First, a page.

Thursday, July 5, 2012


A time machine will study the origin of the Universe. A spectrometer designed by astronomers at the University Of California (USA) will allow scientists to study the first galaxies that formed in the Universe. This kind of time machine called MOSFIRE and is able to condense the light in the infrared wavelengths, allowing you to cross the cosmic dust and see very distant objects. "When we look at very distant galaxies, we do not see as they are now, but as they were when light left them. That light is now coming here," says Ian S. McLean, director of the project. "Some of the galaxies that we studied were formed 10 billion years ago.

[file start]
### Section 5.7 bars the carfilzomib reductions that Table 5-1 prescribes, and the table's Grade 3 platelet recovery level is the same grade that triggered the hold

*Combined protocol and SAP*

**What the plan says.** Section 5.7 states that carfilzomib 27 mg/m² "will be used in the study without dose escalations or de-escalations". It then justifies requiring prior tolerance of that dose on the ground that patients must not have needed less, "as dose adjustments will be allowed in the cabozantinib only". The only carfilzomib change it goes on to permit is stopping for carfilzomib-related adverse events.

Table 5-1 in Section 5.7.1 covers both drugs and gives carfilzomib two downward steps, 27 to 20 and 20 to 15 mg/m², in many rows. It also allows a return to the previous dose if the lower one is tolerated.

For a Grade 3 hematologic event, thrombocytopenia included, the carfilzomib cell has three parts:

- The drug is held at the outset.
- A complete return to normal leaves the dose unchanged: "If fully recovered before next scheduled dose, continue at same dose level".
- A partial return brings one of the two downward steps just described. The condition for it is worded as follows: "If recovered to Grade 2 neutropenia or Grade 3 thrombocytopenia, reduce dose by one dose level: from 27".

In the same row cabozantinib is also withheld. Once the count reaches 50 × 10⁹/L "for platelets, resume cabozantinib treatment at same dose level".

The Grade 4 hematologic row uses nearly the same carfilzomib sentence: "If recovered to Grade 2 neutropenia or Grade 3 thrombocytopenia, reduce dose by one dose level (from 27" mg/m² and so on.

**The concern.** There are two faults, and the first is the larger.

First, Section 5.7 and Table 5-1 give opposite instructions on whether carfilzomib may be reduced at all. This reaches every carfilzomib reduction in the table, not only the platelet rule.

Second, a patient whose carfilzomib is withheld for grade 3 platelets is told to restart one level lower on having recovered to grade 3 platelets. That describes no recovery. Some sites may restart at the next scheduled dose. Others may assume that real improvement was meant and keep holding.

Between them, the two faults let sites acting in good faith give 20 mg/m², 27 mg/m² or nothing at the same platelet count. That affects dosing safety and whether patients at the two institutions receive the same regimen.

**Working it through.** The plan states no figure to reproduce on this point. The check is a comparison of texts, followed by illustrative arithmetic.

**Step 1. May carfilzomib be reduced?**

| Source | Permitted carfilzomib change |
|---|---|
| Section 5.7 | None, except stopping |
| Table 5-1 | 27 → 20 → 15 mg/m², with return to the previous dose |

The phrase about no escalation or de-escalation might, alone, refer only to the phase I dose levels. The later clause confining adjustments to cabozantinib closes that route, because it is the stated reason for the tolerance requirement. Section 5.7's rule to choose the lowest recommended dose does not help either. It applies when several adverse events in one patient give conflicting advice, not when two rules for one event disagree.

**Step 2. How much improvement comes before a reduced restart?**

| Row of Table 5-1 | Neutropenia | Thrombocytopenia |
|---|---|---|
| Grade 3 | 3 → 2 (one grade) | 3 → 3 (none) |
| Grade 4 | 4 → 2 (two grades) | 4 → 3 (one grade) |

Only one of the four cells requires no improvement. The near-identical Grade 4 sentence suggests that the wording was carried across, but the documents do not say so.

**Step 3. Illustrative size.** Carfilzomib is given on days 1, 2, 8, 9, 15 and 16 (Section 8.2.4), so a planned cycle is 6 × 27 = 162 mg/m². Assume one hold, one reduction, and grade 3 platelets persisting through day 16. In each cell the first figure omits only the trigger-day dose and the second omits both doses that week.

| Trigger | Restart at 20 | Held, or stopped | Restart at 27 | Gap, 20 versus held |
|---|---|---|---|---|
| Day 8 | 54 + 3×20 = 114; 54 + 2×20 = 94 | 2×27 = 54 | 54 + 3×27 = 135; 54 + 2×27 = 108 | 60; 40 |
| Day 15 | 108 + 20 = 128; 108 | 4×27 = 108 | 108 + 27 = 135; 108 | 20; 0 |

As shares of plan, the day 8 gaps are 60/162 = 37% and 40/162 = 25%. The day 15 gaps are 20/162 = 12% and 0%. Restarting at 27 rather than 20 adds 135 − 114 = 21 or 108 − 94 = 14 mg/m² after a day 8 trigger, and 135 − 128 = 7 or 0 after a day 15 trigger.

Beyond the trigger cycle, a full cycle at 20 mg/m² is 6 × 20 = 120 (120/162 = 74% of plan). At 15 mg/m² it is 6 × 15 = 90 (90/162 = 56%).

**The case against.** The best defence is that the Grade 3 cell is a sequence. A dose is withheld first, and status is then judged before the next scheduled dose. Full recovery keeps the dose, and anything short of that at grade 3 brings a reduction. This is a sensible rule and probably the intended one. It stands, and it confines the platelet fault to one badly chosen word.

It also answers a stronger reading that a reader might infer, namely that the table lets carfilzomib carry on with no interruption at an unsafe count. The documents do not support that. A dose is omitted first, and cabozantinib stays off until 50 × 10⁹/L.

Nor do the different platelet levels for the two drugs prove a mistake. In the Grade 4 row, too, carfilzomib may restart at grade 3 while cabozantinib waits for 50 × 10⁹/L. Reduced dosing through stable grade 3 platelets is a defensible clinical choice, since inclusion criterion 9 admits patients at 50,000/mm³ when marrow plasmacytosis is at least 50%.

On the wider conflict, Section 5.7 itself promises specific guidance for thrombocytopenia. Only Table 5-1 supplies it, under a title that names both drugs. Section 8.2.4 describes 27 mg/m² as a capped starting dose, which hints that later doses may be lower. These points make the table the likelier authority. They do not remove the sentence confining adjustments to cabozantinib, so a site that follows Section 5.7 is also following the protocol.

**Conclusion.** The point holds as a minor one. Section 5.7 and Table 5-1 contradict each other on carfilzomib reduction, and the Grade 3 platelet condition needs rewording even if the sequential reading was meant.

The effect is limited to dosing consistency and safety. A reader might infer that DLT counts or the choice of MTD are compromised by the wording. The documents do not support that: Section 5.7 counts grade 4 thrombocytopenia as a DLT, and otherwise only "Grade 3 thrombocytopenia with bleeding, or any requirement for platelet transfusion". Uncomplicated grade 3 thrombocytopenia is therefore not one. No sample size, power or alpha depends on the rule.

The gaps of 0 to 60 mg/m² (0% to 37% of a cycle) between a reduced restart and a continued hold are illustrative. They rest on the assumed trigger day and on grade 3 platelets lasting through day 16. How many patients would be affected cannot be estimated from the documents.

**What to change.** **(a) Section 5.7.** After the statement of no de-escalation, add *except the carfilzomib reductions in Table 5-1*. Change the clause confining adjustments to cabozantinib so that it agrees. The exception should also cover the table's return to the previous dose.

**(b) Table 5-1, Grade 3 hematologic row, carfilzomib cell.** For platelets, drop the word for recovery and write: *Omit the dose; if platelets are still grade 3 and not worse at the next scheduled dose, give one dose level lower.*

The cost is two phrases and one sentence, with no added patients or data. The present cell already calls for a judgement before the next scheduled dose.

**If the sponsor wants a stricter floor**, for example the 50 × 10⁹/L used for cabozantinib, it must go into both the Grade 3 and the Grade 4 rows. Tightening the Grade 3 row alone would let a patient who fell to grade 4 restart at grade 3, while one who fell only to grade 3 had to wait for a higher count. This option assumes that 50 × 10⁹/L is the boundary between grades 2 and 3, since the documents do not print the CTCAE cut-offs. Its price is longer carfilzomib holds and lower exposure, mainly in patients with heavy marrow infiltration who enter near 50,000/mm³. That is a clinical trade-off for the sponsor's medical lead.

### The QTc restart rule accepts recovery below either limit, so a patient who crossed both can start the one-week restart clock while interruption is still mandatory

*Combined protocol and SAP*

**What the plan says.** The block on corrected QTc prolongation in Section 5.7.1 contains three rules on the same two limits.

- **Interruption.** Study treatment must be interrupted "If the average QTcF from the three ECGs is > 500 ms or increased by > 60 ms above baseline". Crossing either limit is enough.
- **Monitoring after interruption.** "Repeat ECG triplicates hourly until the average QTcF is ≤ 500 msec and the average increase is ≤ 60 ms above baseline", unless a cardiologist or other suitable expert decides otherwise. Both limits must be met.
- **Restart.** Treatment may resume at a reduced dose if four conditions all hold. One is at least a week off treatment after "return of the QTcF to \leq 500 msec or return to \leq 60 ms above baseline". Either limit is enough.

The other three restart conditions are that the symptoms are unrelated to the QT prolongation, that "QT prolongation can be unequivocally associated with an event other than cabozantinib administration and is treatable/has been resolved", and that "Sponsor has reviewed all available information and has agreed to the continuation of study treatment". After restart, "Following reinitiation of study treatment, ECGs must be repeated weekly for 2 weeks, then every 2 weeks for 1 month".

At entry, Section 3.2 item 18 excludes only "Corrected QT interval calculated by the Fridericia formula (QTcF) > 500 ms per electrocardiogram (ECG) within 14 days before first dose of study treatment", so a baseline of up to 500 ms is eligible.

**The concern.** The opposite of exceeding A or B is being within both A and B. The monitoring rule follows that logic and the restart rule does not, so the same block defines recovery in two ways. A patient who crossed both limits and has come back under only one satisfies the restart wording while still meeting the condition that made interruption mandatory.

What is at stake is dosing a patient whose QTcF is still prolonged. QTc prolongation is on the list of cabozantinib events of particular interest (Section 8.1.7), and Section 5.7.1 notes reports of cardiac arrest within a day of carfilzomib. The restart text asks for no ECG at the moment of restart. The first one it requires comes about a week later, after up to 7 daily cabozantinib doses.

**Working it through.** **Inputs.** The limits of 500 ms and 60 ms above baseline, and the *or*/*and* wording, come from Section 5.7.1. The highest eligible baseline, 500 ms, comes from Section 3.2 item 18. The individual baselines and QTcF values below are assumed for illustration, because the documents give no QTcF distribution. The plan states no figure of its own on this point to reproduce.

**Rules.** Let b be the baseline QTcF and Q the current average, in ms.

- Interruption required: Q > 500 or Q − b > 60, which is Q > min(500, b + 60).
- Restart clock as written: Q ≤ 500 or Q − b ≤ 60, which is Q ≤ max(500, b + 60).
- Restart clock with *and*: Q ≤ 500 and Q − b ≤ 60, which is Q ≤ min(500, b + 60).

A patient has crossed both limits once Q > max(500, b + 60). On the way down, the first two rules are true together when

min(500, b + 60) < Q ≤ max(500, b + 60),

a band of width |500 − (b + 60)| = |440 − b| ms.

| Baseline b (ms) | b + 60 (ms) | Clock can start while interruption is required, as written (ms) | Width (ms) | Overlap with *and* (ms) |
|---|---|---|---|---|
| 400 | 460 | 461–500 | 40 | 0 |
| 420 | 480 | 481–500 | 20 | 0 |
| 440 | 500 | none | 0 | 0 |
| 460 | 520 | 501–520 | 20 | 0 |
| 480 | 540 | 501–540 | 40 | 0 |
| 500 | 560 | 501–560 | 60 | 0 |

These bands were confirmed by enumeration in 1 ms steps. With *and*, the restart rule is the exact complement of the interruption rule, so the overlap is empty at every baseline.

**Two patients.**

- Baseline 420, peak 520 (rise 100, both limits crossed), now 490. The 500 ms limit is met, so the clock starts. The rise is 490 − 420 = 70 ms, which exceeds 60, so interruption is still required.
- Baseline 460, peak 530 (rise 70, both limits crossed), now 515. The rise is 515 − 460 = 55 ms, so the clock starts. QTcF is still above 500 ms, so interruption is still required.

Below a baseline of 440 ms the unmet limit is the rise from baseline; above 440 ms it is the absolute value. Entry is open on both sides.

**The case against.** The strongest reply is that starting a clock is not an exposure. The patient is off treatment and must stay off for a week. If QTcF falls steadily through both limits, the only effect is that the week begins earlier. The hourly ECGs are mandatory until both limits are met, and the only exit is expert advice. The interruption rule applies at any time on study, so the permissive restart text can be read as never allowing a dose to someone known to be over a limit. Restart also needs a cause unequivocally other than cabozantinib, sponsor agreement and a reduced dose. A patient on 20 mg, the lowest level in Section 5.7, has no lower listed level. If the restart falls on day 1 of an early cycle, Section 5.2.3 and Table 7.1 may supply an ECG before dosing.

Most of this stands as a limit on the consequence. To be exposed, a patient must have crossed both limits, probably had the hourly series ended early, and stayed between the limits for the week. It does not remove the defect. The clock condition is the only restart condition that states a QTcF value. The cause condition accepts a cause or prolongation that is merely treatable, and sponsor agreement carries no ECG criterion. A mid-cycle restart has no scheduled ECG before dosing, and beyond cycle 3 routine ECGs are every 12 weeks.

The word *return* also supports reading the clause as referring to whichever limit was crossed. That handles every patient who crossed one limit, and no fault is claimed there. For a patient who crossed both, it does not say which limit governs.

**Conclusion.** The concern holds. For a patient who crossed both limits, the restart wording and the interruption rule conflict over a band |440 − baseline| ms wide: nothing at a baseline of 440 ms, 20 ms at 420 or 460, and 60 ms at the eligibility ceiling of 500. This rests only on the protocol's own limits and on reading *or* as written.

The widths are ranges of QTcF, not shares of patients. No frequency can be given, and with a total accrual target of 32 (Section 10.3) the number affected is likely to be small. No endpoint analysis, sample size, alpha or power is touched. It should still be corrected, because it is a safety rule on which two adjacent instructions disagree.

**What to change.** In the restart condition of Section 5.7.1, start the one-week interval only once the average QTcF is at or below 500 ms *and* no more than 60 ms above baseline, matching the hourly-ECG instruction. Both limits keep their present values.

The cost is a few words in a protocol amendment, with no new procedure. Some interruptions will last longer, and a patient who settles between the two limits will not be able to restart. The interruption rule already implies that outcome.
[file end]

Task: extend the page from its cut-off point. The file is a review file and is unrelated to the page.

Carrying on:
We are looking back in time to the era of the early formation of galaxies, some of them very small and remote. This is the era that we must study if we understand large-scale structure in the universe, "says the researcher. MOSFIRE has been installed on the Keck I telescope at the WM Keck Observatory on Mauna Kea (Hawaii). The instrument will also be used to obtain detailed information on other aspects such as the formation of stars in our own galaxy or the distribution of dark matter in the Universe.

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